Since the recent launch of the country’s new tourism brand campaign “It’s more fun in the Philippines!” there have been positive developments in the local tourism industry, indicating renewed interest in the country as a holiday destination for visitors.
For the first time in Philippine tourism, arrivals of foreigners in January this year exceeded the 400,000 mark for a single month. This represents a 17.5-percent increase from the figure of 349,713 visitors in January 2011. Koreans accounted for almost 25 percent of the total, and this confirms what many people have been noticing lately. Koreans are all over the place—in schools, on golf courses, to include the driving range, and in business establishments throughout the country. Korean vehicles are very much a part of the local automotive industry. Korean brands of electronic equipment make up a huge part of the Philippine market.
Let me mention a brief history of Korean migration through the years. Koreans in the Philippines constitute the largest Korean community in Southeast Asia. They come up to 115,400, up by 151 percent since 2005. They are mostly Christians and the largest concentrations can be found in Metro Manila, Baguio City, and major cities in the Visayas and Mindanao.
Koreans came to the Philippines in several waves. The most significant were the war brides brought home by Filipino soldiers who served with our Battalion Combat Teams on the side of the United Nations during the Korean War. Another group consisted of managers of small- and medium-scale industries that relocated to the Philippines in the 1980s, attracted by lower wages. This was followed by an expansion of Korean businesses, not just manufacturing companies but also restaurants, import-export, and construction enterprises. The last wave was composed of the students who arrived in the last few years because of a more relaxed visa policy for foreign scholars.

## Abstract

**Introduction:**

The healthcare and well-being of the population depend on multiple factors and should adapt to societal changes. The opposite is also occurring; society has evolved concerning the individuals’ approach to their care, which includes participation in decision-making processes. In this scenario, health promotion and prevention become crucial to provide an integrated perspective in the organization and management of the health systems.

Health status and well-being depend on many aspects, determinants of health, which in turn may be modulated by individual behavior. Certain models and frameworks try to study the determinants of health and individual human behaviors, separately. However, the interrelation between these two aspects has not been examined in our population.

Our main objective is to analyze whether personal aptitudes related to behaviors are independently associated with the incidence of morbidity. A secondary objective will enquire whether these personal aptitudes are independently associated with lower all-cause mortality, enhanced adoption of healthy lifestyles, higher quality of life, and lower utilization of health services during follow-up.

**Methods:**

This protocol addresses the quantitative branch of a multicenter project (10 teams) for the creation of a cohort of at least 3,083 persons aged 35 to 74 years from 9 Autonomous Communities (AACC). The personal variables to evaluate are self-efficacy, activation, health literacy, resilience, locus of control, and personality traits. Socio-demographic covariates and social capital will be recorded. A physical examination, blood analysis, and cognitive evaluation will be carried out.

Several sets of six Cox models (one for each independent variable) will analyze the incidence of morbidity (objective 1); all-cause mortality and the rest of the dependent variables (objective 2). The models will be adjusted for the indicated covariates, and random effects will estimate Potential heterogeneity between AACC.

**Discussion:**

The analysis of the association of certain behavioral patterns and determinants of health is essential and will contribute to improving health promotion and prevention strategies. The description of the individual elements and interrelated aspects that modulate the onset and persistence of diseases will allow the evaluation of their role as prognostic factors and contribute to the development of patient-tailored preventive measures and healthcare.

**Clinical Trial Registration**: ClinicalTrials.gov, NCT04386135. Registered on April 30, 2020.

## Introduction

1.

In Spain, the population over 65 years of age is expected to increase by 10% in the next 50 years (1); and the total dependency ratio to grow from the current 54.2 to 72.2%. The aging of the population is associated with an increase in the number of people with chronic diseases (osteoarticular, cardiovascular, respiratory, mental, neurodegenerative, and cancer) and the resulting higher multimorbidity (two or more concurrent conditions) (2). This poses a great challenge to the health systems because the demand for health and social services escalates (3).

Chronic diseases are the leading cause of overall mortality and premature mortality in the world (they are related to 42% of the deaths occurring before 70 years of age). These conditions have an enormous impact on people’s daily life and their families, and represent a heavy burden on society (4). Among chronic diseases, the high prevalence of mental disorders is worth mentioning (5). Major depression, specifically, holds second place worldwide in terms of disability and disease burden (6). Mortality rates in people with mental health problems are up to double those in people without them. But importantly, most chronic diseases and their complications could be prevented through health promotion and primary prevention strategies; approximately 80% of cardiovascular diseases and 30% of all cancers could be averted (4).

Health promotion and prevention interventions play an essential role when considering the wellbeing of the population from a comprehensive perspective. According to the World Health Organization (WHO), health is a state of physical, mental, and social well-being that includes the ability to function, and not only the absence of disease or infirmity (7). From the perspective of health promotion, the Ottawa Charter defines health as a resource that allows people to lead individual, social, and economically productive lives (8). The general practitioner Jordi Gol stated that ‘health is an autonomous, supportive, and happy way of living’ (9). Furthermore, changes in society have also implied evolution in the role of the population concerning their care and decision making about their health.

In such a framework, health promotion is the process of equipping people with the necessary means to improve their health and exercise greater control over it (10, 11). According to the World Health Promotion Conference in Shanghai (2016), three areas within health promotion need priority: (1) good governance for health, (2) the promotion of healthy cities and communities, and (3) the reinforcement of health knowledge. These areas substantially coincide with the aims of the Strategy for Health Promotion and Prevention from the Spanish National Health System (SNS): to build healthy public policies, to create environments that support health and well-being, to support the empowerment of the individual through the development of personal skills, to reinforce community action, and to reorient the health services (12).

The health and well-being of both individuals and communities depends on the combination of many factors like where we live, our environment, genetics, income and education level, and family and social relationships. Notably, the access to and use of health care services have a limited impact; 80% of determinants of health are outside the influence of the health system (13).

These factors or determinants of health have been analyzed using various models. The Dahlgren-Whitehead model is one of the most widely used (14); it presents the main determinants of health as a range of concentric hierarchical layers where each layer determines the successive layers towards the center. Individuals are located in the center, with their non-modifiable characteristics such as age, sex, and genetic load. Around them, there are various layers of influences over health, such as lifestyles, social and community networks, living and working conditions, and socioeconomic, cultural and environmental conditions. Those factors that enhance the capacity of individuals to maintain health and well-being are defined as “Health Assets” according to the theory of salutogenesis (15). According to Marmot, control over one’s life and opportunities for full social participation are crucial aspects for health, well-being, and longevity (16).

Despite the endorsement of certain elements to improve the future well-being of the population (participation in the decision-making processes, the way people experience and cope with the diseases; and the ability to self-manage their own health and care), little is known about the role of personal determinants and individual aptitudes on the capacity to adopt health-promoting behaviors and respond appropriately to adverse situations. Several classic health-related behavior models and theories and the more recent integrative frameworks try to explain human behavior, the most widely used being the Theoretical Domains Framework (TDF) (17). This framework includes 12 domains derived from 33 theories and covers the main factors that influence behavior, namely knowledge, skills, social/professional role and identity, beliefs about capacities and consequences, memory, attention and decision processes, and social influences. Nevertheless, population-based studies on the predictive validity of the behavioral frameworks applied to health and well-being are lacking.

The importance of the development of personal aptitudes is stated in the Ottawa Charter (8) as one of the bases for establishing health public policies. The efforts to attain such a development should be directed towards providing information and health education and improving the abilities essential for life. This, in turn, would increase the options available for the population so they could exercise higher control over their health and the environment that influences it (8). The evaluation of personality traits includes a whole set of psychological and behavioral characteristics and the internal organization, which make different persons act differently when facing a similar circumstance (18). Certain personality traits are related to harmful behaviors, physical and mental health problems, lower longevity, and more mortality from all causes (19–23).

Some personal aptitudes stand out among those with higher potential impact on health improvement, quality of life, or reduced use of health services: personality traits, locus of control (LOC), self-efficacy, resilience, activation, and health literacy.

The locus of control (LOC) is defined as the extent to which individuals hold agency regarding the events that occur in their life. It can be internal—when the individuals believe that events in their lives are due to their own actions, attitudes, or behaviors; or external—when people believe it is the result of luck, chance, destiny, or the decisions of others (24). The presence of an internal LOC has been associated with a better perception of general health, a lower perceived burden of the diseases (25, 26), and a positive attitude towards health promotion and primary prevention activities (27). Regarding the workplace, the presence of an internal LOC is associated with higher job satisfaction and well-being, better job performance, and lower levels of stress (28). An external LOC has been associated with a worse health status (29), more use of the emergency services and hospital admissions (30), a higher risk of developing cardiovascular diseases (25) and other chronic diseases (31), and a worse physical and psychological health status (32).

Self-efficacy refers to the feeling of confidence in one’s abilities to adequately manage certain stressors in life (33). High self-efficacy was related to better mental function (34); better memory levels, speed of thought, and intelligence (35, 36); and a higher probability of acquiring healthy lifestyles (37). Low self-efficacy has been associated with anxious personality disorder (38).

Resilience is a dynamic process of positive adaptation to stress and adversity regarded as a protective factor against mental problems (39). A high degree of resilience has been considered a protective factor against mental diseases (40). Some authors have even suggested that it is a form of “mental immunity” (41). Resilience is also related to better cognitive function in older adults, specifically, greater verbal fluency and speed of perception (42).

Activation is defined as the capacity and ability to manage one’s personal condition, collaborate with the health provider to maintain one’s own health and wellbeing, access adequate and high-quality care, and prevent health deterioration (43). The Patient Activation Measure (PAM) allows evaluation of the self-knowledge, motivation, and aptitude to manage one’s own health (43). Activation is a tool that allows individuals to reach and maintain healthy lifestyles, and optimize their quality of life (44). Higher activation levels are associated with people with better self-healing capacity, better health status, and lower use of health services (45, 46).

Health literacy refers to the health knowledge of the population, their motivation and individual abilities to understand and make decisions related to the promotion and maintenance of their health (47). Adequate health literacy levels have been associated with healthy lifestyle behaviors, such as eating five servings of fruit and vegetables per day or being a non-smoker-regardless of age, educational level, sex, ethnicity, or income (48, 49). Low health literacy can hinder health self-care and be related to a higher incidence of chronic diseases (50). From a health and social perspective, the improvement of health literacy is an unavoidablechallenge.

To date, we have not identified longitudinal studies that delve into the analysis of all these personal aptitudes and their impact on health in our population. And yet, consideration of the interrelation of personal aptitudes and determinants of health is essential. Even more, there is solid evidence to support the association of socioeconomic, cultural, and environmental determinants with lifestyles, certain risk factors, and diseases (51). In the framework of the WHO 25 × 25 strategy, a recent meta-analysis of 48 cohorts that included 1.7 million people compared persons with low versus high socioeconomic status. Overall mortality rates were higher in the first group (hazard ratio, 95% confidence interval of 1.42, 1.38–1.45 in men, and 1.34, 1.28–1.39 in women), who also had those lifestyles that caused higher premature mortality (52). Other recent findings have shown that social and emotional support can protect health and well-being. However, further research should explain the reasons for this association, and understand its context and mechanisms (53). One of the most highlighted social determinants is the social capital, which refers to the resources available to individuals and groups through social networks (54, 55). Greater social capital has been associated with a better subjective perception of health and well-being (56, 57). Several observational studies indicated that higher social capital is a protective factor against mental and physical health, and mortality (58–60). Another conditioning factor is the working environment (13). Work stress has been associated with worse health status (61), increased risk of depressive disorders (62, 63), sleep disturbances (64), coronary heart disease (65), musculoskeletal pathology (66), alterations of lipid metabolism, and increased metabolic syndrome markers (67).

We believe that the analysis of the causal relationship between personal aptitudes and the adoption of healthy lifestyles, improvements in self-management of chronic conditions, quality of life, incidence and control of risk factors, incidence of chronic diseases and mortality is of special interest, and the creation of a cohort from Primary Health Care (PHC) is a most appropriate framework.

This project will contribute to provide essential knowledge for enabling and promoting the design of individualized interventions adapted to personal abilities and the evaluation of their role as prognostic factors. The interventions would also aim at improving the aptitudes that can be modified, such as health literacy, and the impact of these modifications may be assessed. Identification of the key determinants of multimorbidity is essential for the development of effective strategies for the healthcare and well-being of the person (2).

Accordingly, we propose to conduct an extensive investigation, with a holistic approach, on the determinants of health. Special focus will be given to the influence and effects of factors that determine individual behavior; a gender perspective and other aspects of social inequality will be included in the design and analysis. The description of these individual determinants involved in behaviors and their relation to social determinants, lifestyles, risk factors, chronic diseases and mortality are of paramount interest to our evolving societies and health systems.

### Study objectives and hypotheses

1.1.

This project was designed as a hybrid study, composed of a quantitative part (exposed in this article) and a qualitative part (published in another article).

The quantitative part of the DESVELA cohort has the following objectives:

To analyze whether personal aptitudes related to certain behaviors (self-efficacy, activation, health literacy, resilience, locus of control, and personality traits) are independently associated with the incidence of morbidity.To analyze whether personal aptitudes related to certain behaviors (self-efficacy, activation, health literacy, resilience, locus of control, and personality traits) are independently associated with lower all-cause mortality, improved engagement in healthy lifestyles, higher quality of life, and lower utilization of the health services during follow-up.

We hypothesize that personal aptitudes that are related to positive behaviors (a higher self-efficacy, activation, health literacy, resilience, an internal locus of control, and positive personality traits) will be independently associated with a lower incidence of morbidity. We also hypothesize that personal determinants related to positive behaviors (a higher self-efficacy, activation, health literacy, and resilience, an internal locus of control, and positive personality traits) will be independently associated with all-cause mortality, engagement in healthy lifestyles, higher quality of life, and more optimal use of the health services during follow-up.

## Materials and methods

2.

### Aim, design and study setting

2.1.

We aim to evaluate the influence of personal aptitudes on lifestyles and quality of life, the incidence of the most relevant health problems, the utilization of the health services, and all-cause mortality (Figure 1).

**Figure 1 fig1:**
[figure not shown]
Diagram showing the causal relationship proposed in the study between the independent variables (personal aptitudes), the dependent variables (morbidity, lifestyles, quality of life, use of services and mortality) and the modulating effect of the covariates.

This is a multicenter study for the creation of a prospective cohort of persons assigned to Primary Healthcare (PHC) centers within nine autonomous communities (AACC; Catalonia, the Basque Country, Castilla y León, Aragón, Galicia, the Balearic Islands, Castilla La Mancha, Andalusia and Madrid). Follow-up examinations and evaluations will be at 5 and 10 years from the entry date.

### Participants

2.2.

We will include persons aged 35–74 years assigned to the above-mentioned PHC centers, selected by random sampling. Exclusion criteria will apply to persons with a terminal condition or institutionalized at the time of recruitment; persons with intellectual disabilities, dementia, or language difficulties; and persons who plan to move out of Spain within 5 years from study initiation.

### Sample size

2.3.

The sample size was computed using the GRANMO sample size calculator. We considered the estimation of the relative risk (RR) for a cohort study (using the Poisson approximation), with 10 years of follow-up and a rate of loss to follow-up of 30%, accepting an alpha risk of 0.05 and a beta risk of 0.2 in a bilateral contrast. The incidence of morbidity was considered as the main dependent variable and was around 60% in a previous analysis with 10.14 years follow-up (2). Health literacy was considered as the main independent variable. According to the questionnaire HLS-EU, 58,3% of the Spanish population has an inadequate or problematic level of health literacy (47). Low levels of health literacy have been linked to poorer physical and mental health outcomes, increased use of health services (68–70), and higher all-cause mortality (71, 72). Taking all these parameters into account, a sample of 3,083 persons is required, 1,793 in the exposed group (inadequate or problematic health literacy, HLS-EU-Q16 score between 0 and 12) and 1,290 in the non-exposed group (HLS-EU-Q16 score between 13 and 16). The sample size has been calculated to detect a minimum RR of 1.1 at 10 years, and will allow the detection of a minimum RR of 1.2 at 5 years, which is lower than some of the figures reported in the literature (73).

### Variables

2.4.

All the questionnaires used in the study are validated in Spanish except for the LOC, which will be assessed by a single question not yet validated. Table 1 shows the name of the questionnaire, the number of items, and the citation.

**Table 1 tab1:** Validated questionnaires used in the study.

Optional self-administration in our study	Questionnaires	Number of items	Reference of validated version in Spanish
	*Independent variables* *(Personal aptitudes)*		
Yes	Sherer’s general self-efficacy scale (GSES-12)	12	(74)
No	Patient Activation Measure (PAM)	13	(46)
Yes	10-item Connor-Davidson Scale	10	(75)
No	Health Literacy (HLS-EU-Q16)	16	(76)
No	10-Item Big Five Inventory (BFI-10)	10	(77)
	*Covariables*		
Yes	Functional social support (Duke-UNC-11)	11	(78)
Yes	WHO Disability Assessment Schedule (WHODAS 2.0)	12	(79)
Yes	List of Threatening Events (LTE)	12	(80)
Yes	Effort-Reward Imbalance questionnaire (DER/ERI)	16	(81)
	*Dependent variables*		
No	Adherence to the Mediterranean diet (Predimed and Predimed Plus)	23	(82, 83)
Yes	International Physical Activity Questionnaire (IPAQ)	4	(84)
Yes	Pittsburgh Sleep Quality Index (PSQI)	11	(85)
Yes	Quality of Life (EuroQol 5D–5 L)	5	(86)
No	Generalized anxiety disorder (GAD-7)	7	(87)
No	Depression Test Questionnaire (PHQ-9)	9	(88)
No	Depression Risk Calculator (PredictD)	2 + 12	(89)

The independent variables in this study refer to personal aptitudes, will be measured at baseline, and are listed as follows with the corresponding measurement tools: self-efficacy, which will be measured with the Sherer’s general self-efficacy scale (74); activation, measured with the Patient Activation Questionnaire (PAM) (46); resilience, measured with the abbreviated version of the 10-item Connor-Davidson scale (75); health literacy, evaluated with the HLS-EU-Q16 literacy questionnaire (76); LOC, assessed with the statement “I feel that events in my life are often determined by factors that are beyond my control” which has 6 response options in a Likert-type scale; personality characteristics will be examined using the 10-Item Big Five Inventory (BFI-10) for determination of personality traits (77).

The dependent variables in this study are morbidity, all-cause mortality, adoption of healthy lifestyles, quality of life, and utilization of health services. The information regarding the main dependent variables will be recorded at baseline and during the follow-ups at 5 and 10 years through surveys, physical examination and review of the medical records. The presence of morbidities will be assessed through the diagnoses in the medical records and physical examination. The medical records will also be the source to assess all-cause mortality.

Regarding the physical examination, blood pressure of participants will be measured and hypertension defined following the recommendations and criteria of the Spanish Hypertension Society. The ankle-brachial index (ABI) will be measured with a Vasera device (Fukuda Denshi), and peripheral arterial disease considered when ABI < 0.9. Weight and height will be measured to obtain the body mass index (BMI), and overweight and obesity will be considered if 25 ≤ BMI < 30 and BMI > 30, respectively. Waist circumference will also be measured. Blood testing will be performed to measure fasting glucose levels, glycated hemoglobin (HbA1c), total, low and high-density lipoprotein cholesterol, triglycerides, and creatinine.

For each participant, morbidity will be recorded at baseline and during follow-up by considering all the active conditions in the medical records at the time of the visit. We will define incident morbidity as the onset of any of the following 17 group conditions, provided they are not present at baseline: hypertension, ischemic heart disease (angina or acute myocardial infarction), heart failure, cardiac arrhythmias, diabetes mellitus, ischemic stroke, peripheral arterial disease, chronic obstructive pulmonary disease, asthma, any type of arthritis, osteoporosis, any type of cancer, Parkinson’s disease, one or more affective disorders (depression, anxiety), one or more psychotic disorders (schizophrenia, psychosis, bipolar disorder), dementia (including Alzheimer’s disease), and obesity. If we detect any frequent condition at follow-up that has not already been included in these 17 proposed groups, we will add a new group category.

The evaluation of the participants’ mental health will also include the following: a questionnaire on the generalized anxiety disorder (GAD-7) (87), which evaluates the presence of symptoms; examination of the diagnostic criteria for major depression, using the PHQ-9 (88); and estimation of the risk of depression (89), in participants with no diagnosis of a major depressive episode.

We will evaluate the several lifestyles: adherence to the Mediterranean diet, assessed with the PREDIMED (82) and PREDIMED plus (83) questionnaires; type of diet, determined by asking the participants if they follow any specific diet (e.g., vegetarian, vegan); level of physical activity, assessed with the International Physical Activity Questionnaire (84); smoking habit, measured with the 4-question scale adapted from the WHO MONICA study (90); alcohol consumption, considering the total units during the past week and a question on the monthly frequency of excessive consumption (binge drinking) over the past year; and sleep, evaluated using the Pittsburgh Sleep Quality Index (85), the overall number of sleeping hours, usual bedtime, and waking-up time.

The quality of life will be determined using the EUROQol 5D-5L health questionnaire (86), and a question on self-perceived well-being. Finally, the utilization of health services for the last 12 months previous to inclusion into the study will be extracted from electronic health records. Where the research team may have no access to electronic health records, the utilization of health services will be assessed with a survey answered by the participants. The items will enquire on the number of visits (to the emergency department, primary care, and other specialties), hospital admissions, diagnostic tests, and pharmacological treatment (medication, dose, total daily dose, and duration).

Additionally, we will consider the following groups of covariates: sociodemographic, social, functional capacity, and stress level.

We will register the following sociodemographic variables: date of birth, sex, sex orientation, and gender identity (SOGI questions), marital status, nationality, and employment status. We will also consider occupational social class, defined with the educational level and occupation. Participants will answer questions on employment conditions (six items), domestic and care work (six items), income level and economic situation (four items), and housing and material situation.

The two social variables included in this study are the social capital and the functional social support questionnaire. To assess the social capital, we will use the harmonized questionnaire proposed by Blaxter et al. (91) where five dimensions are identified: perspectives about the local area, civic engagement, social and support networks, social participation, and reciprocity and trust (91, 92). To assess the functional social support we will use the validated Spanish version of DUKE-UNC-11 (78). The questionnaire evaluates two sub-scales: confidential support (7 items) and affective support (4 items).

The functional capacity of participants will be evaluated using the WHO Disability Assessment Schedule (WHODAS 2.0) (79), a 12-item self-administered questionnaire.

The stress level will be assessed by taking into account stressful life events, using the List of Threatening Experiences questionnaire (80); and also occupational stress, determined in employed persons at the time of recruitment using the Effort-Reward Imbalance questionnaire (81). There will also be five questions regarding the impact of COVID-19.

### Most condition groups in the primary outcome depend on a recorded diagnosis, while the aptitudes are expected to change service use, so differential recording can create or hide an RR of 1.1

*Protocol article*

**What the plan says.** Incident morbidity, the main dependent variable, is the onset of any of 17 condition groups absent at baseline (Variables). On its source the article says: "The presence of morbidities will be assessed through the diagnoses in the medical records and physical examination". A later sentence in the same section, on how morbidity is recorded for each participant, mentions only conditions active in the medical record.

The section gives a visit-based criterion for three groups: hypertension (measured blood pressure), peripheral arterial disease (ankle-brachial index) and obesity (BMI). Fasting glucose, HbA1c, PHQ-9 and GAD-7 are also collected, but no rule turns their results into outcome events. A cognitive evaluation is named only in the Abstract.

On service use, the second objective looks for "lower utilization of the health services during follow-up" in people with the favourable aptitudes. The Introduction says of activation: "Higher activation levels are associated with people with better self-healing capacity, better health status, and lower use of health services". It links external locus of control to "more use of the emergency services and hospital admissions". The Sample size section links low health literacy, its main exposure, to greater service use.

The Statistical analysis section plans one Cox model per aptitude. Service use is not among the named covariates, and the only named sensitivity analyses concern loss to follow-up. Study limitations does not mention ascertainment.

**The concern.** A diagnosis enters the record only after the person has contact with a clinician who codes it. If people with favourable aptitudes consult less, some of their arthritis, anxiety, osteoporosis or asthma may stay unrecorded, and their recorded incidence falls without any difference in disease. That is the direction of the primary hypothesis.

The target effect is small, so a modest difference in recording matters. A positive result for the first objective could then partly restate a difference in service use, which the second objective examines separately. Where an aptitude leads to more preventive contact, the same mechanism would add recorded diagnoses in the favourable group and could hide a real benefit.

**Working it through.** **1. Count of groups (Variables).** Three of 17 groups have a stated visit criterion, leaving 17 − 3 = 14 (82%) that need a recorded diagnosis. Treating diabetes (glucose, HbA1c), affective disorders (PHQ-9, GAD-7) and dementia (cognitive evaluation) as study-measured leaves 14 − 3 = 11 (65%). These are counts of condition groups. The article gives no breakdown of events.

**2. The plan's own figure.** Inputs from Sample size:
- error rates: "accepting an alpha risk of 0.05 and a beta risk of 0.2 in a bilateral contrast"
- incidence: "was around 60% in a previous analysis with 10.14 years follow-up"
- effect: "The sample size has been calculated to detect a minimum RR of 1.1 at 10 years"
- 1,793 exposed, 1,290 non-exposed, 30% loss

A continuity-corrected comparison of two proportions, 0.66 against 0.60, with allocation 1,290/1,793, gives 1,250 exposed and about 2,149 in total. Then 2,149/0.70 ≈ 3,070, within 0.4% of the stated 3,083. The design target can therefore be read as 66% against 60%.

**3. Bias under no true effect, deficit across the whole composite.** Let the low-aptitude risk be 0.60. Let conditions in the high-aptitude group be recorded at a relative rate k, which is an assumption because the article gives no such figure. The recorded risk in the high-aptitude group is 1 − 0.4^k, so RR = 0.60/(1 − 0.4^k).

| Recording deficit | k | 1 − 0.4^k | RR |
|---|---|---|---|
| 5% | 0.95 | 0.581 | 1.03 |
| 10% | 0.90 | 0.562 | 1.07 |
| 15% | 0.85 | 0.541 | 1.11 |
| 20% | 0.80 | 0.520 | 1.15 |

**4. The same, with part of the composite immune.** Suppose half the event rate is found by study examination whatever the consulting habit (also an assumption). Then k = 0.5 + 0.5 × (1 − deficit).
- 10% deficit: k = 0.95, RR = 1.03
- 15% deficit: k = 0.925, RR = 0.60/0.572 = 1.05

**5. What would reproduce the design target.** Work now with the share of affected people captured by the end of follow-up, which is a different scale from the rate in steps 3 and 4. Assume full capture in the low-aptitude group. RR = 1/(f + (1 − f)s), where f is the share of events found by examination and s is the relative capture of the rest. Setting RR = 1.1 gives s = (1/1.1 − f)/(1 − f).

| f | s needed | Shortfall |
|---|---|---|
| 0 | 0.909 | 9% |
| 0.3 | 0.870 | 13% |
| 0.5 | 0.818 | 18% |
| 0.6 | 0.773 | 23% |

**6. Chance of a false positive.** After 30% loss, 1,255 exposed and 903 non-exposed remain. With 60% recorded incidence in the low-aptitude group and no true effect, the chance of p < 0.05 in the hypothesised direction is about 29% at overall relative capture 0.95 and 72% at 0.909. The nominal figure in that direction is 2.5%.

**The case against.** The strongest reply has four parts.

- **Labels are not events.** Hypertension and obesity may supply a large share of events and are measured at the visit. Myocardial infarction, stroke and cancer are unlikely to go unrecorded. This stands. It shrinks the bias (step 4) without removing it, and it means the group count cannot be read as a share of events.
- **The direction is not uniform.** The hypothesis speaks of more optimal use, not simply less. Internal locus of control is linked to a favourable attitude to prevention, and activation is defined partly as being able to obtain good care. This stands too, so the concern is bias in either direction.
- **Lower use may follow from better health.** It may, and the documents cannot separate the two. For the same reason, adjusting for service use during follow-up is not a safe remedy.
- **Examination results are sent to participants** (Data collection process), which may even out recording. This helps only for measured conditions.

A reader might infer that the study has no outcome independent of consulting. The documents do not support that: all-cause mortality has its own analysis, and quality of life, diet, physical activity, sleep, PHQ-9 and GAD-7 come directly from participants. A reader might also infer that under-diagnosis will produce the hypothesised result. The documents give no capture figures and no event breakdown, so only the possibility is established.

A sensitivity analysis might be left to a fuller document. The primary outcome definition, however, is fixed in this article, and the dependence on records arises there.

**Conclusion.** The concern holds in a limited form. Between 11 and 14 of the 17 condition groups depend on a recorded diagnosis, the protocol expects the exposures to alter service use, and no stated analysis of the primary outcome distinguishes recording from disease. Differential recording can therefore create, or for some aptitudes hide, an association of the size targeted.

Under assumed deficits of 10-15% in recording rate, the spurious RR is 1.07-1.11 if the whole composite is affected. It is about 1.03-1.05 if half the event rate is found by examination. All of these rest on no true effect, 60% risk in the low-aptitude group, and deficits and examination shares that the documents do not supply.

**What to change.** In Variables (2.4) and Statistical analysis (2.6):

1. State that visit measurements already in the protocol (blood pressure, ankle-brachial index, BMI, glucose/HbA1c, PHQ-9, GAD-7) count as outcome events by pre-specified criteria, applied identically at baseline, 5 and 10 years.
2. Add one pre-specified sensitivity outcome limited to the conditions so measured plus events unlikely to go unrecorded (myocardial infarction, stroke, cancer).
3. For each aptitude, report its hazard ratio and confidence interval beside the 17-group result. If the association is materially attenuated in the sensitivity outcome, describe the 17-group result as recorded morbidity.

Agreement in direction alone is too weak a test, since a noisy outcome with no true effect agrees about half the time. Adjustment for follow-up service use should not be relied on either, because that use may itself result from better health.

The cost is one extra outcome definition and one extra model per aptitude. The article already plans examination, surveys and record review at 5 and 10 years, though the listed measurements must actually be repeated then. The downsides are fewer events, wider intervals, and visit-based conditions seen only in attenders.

Koreans contribute over $1 billion a year in consumer spending. However, they continue to be viewed as a closed society by Filipinos. For one thing, they are known for being pushy and short-tempered. But they are also admired for their industry, their drive and determination in the pursuit of any objective. A good example is their success in the golfing world that has served as an inspiration for many of our own golf professionals.
Unfortunately, some Koreans have been involved in a number of illegal activities. Recently, police arrested eight Koreans and rescued over 300 pit bulls in raids on a dog-fighting arena and dog farms in Calauan and in San Pablo City, Laguna. The Koreans were charged with violation of the Animal Welfare Act and illegal gambling.
Going back to tourist arrivals, the United States ranks second, followed by China, Japan and Taiwan.
While the January figures are heartening, there are negatives that will definitely affect visitor arrivals in the coming months unless quick action is taken by Congress and the administration.
Two weeks ago, KLM Royal Dutch Airlines ended the only direct flight from the Philippines to Europe when it stopped its Manila-Amsterdam non-stop service after more than eight years of operation. Citing the 3-percent common carrier tax, and the 2.5-percent gross billing tax imposed by the government, KLM announced it could no longer justify those additional costs. In 2008, Lufthansa Airlines of Germany cancelled its direct flights from Manila to Frankfurt.